Clare Polkinghorne grew up in Brisbane, Queensland playing sports and making lists of the goals she hoped to achieve in her life.
Now at the age of 30 (she’ll turn 31 on February 1, 2020), the seasoned defender has checked off nearly all the boxes within those lists she set for herself as a youngster. However, that doesn’t mean she’s done setting new goals or accepting bigger challenges.
At the start of the 2019-20 W-League season, it was announced that Polkinghorne would step into a new role with the Brisbane Roar as player/coach. On the outside looking in, it would seem like a perfect role for Polkinghorne, who regularly attends various Young and Junior Matildas training camps as a coach and mentor.
However, Polkinghorne was surprised when Brisbane Roar approached her in early 2019 with the prospect of becoming a player and assistant coach.
“It’s a role that I wasn’t really expecting,” says Polkinghorne, who thought long and hard on the proposition. “I had to see whether it was something I would be interested in pursuing.
“Coaching wasn’t something that I had considered seriously, but I’m a big believer in personal development and improving myself in different ways.
“When the opportunity came up – it was something that I thought would be beneficial, not just for myself as a person, but also as a footballer, and to continue developing different aspects of myself.”
Lessons in Leadership
Polkinghorne’s development began in her early years at the Queensland Academy of Sport, where she was mentored by coach Mike Mulvey, who continues to have an impact on her career.
“Mike really introduced me to the idea that football could be a career for me,” says Polkinghorne, who is well aware of the impact good coaches have on young players.
“He instilled that belief in me that I had the potential to go to the Olympics and World Cups. He allowed me to develop as a player and had a lot of influence on me outside of football.”
Polkinghorne’s leadership skills were honed in these early days, not only by quality coaching but by training alongside many of the Matildas at the time.
“When I started at Queensland Academy of Sport at 14 or 15 years old, I was never the best footballer. But, I was training with players who were preparing for the Olympics and World Cups”, she said.
“There were a number of pretty strong leaders in that group and from a young age I was surrounded by people and leaders who had a big influence on me.
“They instilled in me what a leader looks like and I learned that from them at an early age. Those leaders really helped me to find my own way and my own style.”
— Brisbane Roar (@brisbaneroar) May 14, 2019
The Style of Coaching
Having quality coaches and role models in her life has helped Polkinghorne develop in and out of football – something she hopes to pass on to the players in her charge.
“I’ve been thinking a lot lately about what sort of coach I’d like to be,” adds Polkinghorne thoughtfully.
“For me, it’s about taking the different aspects that I liked about coaches who I’ve had previously. I’d like to take bits and pieces from everybody and then put that into my own style.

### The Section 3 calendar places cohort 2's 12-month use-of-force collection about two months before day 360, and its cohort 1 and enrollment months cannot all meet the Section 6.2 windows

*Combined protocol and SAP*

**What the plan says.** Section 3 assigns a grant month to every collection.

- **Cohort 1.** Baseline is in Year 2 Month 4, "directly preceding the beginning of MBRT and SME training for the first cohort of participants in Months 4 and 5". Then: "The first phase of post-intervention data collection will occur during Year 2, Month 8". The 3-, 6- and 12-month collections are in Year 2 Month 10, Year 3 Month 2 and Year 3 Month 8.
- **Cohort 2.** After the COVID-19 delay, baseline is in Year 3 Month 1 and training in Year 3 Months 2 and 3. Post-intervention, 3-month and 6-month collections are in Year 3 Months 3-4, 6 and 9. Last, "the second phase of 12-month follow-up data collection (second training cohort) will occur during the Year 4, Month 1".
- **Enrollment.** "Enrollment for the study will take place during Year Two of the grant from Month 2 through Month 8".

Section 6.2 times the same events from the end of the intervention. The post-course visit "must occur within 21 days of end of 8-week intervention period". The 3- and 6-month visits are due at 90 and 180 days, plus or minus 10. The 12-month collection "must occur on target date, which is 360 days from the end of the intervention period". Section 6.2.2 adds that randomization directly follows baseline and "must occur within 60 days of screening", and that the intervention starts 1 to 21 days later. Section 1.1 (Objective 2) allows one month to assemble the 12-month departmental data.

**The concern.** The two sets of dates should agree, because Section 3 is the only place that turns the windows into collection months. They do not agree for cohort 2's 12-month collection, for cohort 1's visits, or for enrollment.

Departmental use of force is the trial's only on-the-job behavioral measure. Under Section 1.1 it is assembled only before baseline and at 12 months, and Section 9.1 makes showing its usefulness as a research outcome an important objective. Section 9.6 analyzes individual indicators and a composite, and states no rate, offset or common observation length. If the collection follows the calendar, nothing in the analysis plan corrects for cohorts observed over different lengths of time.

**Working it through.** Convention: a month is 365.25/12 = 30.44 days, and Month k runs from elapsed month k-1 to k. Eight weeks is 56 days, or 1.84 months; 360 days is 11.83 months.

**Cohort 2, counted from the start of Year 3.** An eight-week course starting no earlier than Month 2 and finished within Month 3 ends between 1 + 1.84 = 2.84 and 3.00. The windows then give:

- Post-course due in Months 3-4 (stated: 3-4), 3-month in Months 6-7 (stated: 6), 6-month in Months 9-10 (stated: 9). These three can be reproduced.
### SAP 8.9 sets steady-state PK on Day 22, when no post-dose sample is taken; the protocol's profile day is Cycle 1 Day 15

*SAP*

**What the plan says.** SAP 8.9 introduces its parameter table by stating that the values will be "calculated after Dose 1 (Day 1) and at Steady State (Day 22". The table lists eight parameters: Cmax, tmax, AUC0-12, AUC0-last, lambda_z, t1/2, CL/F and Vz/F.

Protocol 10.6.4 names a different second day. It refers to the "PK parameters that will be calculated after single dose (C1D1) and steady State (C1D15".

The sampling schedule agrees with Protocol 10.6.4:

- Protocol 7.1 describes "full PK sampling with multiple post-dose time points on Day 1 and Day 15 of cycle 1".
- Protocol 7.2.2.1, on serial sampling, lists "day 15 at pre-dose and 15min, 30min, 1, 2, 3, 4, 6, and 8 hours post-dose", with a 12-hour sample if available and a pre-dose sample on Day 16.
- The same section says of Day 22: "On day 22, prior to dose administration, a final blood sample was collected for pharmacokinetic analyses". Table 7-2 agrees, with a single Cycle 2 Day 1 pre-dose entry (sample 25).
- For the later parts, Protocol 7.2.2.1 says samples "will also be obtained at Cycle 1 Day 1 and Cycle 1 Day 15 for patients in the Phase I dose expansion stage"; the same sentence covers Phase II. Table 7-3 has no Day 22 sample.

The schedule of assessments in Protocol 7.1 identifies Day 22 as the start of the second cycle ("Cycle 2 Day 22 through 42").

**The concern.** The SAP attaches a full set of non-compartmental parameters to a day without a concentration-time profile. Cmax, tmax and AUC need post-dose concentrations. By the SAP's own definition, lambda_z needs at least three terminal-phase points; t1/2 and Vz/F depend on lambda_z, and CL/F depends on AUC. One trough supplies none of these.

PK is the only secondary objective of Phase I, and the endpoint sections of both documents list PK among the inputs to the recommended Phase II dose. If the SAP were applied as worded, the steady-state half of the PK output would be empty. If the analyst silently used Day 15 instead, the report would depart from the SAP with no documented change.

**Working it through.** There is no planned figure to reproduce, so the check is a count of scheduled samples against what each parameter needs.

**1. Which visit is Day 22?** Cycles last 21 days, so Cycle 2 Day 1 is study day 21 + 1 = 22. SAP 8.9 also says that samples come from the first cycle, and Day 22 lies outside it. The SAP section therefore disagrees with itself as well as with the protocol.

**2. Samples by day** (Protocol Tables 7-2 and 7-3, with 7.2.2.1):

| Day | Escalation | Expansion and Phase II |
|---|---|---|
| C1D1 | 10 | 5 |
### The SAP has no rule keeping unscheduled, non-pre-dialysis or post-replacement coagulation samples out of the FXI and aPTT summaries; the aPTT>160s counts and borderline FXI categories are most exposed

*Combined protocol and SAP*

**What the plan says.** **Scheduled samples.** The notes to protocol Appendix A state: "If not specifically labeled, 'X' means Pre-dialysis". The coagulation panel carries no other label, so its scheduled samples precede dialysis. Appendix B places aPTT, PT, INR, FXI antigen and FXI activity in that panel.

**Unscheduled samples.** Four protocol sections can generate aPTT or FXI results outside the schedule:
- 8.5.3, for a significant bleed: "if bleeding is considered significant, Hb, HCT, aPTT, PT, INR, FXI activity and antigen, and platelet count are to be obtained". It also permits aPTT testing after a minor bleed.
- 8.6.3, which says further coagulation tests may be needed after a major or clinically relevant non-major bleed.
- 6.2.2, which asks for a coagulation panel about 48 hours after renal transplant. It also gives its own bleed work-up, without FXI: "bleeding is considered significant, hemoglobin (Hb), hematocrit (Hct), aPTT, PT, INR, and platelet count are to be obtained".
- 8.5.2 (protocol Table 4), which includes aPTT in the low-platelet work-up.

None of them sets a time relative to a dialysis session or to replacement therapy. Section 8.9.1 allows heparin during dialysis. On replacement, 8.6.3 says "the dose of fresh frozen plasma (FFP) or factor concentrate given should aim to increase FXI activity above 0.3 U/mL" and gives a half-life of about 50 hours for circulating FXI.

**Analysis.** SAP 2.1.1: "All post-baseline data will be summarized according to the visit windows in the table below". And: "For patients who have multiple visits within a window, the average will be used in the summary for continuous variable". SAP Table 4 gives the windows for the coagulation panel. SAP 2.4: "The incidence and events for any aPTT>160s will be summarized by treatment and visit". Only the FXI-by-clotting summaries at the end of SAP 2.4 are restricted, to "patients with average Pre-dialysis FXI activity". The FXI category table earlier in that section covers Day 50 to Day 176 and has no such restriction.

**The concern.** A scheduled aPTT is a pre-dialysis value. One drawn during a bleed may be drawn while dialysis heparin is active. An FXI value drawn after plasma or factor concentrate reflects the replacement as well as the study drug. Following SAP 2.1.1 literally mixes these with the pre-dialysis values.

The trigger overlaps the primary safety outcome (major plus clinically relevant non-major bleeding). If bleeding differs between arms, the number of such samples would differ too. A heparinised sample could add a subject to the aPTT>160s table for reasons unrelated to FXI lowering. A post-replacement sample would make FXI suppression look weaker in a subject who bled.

“It’s definitely interesting to go back and analyse your coaches – to see what you like and what you don’t like.
“There are definitely a lot of coaches out there who I’m trying to pick apart and see how they go about their coaching and how I can use that to be the best coach that I can be.”
Brisbane Roar have gone through a few coaching changes over the course of 12 seasons. After the departure of head coach Mel Andreatta in 2019, new manager Jake Goodship welcomed Polkinghorne’s unique stature within the team, as well as her approach on game days.
“I’ve had conversations with the club and obviously with Jake and first and foremost, I’m a player and my job doesn’t change on the field,” insists Polkinghorne.
“All my preparation and everything that goes into that remains the same. It’s play first, and then the coaching comes after that.”
.@clarepolks89 caps off 2019 with a goal! ⚽️
— Westfield Matildas (@TheMatildas) December 29, 2019
The Gift of Opportunity
While the long-time captain has been a staple in the Roar lineup since the club’s inception in 2008, Polkinghorne’s penchant and passion for self-development and leadership seems to be laying the groundwork for a future in coaching. She, on the other hand, is approaching her new role with an open mind.
“It’s an interesting mix and I’m not sure how that translates to the rest of my career,” adds Polkinghorne.
“Definitely something I’ve learned this year is that whether it be in football or in life, you can’t take things for granted.
“You’ve got to make the most of your opportunities and not let anything slip by.”
Impacting the Next Generation
So, how will Polkinghorne pass these life-learned lessons to the next generation of Aussie footballers? It starts with believing in oneself and continues with determined focus.
“The big piece of advice that was given to me was to remain focused and don’t be distracted by the outside noise, whether it’s positive or negative”, she said.
“Just have a clear goal in mind of what you want to achieve in your career and how you’re going to get there. Remain focused on your pursuit no matter what happens or what people say or do.”
The next career path for Polkinghorne might still be waiting in the wings. However, one thing is for certain – Clare Polkinghorne will continue to impact the future of women’s football in Australia and throughout the world.
“Am I going to be a coach after I finish playing? I don’t know. But, I do know that the opportunity to help the next generation is something that I’m really passionate about.”